Most Active Stories
- Holiday Specials 2014
- Health study: Arkansas and Louisiana lack defenses against 'superbugs'
- Celebrate 30 Years with an End of the Year Pledge
- Shriners Hospital for Children in Shreveport cites record growth, on firm financial ground
- Shreveport's first contemporary art museum displays nature big and bold
Langston Hughes - I Too Sing America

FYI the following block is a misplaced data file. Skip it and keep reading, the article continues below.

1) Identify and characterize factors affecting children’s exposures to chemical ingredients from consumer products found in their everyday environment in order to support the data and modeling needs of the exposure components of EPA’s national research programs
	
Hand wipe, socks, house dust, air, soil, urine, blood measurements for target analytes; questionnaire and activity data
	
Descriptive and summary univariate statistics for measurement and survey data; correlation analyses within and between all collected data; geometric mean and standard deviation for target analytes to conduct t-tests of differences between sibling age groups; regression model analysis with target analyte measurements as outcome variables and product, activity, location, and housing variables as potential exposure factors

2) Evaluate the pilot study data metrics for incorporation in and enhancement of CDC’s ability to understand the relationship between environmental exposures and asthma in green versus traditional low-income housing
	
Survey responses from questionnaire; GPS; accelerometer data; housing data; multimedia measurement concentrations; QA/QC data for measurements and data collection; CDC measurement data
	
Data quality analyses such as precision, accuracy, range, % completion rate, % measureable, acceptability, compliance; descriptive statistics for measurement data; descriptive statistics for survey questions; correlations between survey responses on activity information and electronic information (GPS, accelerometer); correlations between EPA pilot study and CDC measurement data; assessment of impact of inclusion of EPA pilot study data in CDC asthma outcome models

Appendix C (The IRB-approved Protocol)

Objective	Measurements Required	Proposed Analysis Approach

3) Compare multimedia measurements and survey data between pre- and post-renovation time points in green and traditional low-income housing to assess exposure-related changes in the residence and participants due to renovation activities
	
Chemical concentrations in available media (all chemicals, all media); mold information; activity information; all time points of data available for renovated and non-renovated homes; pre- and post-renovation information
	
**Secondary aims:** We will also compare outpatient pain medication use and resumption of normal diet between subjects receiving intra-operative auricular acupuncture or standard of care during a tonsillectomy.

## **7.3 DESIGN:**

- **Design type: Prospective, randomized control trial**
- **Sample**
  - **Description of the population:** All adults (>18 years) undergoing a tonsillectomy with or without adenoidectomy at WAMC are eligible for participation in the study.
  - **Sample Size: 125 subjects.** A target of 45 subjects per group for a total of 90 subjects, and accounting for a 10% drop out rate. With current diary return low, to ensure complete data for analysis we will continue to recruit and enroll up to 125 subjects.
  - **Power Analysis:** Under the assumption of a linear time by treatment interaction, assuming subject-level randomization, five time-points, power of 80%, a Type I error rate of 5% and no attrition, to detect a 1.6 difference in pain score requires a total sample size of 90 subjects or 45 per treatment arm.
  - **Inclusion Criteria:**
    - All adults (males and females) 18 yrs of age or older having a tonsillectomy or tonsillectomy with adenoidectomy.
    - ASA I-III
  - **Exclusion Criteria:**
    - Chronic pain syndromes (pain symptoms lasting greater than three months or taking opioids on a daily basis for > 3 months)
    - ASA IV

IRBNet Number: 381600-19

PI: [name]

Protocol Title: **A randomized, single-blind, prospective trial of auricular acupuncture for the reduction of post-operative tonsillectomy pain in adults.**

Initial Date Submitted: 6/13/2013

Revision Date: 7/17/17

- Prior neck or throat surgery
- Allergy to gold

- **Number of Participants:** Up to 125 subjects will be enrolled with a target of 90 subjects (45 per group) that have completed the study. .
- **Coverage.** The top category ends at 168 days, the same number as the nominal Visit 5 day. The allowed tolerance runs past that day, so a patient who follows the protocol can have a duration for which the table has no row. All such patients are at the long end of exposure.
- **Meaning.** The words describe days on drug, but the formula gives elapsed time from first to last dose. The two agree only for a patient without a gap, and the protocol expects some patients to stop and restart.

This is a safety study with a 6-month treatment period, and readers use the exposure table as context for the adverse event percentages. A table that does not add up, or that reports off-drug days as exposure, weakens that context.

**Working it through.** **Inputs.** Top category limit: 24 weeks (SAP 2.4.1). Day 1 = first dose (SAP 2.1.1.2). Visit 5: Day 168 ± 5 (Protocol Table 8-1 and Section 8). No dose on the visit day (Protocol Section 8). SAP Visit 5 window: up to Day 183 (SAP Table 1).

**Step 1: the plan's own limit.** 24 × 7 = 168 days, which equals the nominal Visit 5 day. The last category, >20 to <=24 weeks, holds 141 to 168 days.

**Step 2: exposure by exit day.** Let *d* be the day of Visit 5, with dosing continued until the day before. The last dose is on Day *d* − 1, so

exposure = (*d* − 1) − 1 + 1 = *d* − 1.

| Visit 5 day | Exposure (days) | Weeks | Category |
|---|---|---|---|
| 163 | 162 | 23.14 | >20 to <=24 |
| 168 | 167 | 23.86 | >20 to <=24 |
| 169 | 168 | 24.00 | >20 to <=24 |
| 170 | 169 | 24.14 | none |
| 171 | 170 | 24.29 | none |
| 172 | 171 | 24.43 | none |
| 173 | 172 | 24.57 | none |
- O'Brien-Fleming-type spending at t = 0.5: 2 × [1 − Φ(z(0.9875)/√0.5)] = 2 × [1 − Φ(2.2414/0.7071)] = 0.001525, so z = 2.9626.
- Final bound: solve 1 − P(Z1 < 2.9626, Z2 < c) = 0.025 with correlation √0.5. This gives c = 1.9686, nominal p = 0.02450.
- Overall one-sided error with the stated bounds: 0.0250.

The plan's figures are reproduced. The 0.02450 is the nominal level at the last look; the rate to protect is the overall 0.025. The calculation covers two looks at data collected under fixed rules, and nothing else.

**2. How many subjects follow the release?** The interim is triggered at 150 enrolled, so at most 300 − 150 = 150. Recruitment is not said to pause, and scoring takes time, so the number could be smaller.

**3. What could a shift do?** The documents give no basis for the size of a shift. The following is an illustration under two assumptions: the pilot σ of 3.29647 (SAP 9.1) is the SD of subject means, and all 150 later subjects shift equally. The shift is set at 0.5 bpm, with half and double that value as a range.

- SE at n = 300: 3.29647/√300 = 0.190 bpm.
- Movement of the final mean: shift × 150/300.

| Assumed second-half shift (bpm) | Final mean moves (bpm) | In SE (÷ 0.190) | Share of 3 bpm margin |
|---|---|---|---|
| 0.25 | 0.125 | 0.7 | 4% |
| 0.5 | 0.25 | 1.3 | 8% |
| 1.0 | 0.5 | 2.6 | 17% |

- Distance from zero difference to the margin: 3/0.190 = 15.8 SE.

Airs Friday, February 14 at 11 p.m. Langston Hughes, an enduring icon of the Harlem Renaissance, is best-known for his written work, which wedded his fierce dedication to social justice with his belief in the transformative power of the word. But he was a music lover, too, and some of the works he was most proud of were collaborations with composers and musicians. Hosted by Terrance McKnight, WQXR host and former Morehouse professor of music, I, Too, Sing America will dive into the songs, cantatas, musicals and librettos that flowed from Hughes’ pen. As he did with his poetry, Hughes used music to denounce war, combat segregation and restore human dignity in the face of Jim Crow. His musical adventures included writing lyrics for stage pieces such as Black Nativity and Tambourines to Glory, works that helped give birth to the genre of Gospel Play, as well as songs for radio plays and political campaigns, and the libretto for Kurt Weill’s Street Songs.